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Identifying Kubernetes Config Security Threats: Pods Running as Root

Member Post

Guest post by Joe Pelletier, VP of Strategy at Fairwinds

With different teams – development, security and operations – and prioritization of speedy delivery over perfect configuration, mistakes are inevitable. As teams work on building and shipping new applications, mistakes are bound to happen if the only safeguard is an application developer remembering to adjust Kubernetes’ default configurations. Security, efficiency and reliability end up suffering

Having individual contributors design their own Kubernetes security configuration all but ensures inconsistency and mistakes. It doesn’t often happen intentionally, often it’s because engineers are focused on getting containers to run in Kubernetes. Unfortunately, many neglect to revisit configurations along the way causing gaps in security and efficiency.

A prime example is overpermissioning a deployment with root access to just get something working. Malicious attackers are constantly looking for holes to exploit and root access is ideal for them.

Platform teams responsible for security can attempt to manually go through each pod to check for misconfigured deployments. But many DevOps teams are under-staffed and don’t have the bandwidth to manually inspect every change introduced by a variety of engineering teams. They need a way to proactively audit workloads and validate configurations to identify weaknesses, container vulnerabilities, and misconfigured deployments. Configuration validation provides a tool to proactively identify holes in security instead of waiting for a breach to happen.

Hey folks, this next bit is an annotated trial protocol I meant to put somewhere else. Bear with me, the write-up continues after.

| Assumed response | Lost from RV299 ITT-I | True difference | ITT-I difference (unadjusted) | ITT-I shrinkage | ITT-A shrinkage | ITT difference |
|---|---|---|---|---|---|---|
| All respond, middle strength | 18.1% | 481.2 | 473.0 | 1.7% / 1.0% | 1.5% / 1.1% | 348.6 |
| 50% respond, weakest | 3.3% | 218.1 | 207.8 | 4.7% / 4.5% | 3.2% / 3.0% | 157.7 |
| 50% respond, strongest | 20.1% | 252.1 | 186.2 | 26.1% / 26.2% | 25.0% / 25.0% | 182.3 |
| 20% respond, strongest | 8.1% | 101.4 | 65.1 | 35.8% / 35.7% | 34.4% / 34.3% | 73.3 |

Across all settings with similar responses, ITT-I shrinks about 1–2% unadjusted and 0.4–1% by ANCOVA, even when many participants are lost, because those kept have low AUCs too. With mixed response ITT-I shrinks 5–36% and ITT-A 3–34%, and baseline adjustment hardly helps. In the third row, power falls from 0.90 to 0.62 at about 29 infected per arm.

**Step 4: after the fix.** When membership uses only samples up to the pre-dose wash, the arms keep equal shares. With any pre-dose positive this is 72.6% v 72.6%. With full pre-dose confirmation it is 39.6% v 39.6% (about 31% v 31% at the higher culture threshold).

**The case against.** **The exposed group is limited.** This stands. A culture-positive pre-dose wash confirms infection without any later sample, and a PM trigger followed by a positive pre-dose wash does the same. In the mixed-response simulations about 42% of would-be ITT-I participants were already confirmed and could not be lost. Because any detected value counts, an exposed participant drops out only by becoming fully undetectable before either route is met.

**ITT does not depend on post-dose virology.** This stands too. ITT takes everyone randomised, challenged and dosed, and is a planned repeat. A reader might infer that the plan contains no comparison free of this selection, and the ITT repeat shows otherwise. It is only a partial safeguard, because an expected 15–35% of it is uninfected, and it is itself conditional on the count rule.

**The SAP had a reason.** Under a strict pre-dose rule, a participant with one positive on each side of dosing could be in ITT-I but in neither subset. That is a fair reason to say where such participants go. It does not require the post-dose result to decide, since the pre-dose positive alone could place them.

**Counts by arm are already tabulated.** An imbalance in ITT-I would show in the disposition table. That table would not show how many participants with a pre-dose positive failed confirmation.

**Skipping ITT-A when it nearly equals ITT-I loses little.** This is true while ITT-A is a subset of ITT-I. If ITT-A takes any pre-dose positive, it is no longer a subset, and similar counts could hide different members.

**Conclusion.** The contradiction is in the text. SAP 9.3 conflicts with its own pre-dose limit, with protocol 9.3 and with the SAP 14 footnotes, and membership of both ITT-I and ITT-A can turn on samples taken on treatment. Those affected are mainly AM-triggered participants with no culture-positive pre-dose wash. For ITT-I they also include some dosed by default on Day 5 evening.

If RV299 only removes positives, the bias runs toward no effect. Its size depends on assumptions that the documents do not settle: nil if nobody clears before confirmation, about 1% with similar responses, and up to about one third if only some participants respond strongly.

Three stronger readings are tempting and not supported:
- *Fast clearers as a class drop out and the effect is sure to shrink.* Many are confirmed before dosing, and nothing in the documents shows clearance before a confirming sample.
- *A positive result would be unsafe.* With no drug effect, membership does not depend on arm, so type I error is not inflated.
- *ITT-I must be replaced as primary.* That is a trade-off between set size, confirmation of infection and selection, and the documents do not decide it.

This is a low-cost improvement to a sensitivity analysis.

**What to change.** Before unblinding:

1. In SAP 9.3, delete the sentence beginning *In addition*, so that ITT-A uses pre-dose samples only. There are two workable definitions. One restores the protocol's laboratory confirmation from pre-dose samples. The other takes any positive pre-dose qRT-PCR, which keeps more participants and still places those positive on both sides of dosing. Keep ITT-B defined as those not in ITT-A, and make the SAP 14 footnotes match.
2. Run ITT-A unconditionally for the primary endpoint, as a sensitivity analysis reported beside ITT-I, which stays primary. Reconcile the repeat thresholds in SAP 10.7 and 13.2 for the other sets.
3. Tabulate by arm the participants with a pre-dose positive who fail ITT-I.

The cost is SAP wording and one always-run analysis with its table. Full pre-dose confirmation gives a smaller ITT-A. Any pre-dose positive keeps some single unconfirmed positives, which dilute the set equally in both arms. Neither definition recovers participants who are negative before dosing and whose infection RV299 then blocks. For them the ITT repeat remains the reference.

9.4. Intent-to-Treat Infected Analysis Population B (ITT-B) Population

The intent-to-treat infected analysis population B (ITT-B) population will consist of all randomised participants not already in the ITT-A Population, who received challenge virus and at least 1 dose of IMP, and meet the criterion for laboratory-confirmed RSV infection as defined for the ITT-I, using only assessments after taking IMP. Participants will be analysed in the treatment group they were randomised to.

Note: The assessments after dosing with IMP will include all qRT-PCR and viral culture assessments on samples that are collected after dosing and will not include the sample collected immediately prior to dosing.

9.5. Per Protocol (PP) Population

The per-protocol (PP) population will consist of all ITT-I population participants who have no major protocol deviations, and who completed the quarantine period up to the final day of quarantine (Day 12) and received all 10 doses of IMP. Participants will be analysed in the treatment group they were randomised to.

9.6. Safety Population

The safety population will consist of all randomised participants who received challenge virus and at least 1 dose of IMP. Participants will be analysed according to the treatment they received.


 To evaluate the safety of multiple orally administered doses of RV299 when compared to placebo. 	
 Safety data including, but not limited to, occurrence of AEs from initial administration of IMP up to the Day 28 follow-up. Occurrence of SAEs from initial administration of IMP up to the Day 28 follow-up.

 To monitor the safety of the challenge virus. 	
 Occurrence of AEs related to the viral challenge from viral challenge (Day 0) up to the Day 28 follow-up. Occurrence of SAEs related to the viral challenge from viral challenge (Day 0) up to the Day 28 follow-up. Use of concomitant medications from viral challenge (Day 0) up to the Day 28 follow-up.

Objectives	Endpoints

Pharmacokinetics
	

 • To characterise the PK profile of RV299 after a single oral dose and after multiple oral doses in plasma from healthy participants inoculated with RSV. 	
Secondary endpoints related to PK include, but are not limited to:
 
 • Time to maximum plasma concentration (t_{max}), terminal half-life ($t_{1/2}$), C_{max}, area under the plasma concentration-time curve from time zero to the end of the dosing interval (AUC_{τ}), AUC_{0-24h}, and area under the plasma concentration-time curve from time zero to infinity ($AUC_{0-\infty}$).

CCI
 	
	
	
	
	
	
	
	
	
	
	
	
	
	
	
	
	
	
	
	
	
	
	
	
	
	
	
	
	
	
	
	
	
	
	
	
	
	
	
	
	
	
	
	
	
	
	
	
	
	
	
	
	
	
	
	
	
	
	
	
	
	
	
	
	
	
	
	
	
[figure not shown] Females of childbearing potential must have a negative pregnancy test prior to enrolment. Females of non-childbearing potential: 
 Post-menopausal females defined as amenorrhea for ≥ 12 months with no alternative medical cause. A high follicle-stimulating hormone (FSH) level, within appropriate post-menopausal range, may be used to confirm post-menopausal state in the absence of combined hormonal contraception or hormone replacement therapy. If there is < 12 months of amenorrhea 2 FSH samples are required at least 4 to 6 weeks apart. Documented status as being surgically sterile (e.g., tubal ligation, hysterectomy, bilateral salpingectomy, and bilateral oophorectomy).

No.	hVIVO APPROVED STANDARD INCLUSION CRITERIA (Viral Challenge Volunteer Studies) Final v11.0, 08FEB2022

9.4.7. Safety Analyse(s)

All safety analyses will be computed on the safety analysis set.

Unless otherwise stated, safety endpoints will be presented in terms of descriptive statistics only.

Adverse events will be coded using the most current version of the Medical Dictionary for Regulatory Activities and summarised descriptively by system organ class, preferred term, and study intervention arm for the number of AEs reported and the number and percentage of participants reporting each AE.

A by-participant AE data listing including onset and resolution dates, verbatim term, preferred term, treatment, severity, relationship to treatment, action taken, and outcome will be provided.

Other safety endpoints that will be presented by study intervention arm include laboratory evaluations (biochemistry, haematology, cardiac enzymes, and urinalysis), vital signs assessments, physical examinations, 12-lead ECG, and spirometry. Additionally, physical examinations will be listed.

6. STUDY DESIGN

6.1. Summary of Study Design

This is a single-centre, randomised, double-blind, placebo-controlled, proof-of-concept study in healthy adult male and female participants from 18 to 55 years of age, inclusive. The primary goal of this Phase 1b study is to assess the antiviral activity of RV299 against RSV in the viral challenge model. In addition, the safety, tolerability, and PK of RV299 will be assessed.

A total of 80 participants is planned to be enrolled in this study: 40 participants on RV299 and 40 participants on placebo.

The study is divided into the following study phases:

Kubernetes configuration validation ensures consistent security: 

  • Built-in centralized control | Often security teams require DevOps to implement a variety of infrastructure controls to meet internal standards. When it comes to Kubernetes, most security teams lack visibility beyond basic metrics, straining the relationship with DevOps. Consolidating this data in a single location bridges the gap between these two stakeholders.
  • Reduce the risk of mistakes | A configuration validation platform dramatically reduces the risk of errors from either Kubernetes inexperience or oversight by adding an expert configuration review into the development process.
  • Ensure security | Configuration validation is key to security for Kubernetes — getting it right dramatically reduces the risk of security incidents in production. Configuration validation ensures that security best practices are being followed organization-wide.

Platform teams can opt to build their own tool for absolute control, but few companies gain a competitive edge from having their own tool. There are open source options available, but teams must evaluate, manage and maintain and building the holistic platform can be time consuming. 

As the fastest way to identify Kubernetes misconfiguration, a purpose-built solution offers baked-in guidance curated by Kubernetes experts with dedicated support when needed. It allows teams to focus time on developing and deploying applications while simplifying operations.

Check out an example of a configuration validation solution. 

Learn more about configuration validation by visiting https://www.fairwinds.com/.